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Revised ACA premium calculator could up uninsured rate


Federal health authorities have proposed new ways to calculate premiums in Affordable Care Act health insurance exchanges and new rules on coverage of abortion services – changes that critics caution could leave more people uninsured.


But the Centers for Medicare & Medicaid Services says the changes would lower premiums and give enrollees the option to choose a plan that doesn’t offer abortion services.

The CMS released the proposed rule online Jan. 17, and it’s expected to be published in the Federal Register Jan. 24. (A fact sheet highlighting the changes can be found here.)

Under one of the proposals, the CMS would alter the risk-adjustment model used to determine premium growth beginning in 2020.

But the proposed rule’s regulatory impact statement notes that the risk-adjustment change could reduce enrollment in health insurance products through the federal exchanges by 100,000 people in each of the years from 2020 through 2023. And the revised risk-adjustment model could reduce federal spending on premium tax credits by $900 million in both 2020 and 2021, and by $1 billion in 2022 and 2023.

“Some of the 100,000 individuals estimated to enroll in exchange coverage as a result of the proposed change ... may purchase short-term, limited-duration insurance, though a majority is likely to become uninsured,” the CMS stated in its proposed rule. “Either transition may result in greater exposure to health care costs, which previous research suggests reduces utilization of health care services.”

Matt Fiedler, fellow at the Brookings Institution’s Center for Health Policy, highlighted the potential effect a drop in premium tax credits could have on potential enrollees.

According to Mr. Fiedler, a single person at 300% of the federal poverty level (FPL) would lose $92 per year in premium tax credits. And a family of four at 300% of FPL would lose $189 per year in premium tax credits, he calculated. He predicted “smaller effects at lower income levels and larger effects at higher income levels.”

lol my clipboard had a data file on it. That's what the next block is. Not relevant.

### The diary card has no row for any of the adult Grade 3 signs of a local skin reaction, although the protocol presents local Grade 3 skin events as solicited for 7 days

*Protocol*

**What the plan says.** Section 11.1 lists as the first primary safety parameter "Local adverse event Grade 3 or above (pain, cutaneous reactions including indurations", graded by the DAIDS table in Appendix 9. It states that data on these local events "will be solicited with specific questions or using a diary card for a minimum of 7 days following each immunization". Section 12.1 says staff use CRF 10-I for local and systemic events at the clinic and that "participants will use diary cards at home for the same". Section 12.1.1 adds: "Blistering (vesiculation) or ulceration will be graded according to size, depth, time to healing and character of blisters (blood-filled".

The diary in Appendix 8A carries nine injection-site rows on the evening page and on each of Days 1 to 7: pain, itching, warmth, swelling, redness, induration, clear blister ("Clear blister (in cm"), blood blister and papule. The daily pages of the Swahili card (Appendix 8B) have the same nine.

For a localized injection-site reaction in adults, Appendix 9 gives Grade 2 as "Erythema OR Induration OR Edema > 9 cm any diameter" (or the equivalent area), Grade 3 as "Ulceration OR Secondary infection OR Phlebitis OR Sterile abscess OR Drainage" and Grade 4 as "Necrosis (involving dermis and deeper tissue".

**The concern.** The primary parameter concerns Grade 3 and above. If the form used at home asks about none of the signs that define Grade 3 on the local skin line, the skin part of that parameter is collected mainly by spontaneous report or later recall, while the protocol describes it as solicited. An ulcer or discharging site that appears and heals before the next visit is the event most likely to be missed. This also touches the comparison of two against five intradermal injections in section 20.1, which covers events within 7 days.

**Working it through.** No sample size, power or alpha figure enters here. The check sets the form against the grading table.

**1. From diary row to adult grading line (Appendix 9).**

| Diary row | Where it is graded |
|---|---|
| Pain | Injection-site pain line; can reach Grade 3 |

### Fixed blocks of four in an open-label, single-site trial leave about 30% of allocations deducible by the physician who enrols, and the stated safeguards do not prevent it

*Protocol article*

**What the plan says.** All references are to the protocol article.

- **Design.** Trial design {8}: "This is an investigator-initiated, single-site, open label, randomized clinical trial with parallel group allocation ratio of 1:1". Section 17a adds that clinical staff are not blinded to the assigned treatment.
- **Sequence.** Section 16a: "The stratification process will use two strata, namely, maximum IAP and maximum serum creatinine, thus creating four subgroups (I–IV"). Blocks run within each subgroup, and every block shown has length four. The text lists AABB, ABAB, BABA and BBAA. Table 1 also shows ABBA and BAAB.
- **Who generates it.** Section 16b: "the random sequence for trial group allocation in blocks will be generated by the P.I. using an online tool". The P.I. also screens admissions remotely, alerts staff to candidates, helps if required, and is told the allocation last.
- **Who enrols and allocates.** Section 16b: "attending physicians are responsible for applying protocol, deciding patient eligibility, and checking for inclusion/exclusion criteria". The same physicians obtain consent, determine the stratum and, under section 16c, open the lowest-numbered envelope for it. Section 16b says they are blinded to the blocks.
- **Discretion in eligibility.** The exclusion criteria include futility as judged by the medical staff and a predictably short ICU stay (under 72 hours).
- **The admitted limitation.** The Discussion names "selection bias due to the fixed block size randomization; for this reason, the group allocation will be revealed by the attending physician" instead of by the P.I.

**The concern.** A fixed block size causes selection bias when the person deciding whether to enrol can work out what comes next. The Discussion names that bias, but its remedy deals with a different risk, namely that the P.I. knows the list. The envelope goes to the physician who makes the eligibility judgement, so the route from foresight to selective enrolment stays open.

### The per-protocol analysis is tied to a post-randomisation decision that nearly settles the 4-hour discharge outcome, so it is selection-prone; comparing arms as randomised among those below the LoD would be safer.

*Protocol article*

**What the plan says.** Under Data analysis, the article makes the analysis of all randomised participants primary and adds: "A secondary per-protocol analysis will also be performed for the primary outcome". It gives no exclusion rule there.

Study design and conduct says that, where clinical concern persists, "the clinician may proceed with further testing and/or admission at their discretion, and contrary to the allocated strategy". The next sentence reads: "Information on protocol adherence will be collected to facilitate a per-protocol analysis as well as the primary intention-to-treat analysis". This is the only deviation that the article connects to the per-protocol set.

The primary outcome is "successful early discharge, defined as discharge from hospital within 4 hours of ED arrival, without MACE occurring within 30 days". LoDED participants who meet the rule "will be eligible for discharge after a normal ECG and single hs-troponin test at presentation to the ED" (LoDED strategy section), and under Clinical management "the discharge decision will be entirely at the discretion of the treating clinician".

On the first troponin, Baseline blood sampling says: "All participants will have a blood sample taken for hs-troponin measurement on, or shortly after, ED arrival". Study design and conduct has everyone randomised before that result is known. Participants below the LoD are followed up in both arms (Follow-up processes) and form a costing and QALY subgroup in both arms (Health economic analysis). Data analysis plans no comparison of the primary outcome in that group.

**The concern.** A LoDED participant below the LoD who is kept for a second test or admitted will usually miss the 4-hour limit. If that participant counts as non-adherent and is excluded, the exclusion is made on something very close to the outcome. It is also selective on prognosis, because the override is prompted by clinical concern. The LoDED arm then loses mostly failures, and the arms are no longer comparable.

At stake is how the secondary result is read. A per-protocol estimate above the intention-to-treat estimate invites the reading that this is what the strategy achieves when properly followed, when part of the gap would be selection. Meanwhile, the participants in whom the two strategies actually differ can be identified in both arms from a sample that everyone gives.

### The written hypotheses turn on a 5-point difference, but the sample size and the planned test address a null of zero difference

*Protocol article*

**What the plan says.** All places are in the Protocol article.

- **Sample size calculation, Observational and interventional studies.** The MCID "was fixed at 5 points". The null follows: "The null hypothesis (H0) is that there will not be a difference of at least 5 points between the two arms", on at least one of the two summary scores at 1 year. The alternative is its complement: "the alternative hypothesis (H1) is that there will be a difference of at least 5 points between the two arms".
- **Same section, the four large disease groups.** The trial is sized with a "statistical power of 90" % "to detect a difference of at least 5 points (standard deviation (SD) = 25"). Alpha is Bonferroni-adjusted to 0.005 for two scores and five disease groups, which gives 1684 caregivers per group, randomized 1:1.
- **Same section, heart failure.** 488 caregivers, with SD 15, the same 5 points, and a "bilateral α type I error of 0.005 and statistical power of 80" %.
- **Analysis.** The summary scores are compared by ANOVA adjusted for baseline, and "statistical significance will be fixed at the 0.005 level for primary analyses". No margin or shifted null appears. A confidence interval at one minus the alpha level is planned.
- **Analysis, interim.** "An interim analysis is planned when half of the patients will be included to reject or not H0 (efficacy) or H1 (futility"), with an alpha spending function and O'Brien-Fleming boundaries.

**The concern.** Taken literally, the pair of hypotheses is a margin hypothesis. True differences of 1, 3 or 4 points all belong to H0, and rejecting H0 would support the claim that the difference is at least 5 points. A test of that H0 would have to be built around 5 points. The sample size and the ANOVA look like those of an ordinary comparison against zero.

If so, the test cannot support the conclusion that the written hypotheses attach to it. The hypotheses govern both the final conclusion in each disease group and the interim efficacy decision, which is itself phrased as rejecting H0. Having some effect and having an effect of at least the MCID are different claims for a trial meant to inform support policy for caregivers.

The proposed rule would also require issuers of qualified health plans that offer abortion services to provide at least one “mirror” plan that omits abortion coverage. That could lead insurers to drop abortion coverage in their qualified health plans, the CMS noted, but it didn’t estimate how many issuers are expected to drop abortion coverage.

The agency said the proposed requirement “would increase consumer choice by offering additional plan options to potential enrollees who may refuse to enroll in, or may be discouraged from enrolling in, qualified health plans because the plans in their service area cover non-Hyde abortion services.” The CMS conceded that the existence of two such plans could confuse consumers, and “research has shown that offering consumers additional health plan options may result in consumers opting to not purchase a plan at all.”

The CMS also is seeking comment on changes to the automatic re-enrollment policy.

“Most current enrollees receive significant government subsidies, making them potentially less sensitive to premiums and premium changes,” the agency stated in the proposed rule. “Some consumers who are automatically re-enrolled in their current plan may be shielded from changes to their coverage, which may result in consumers being less aware of their options from year to year.”

Comments on the proposed rule are due by Feb. 19.

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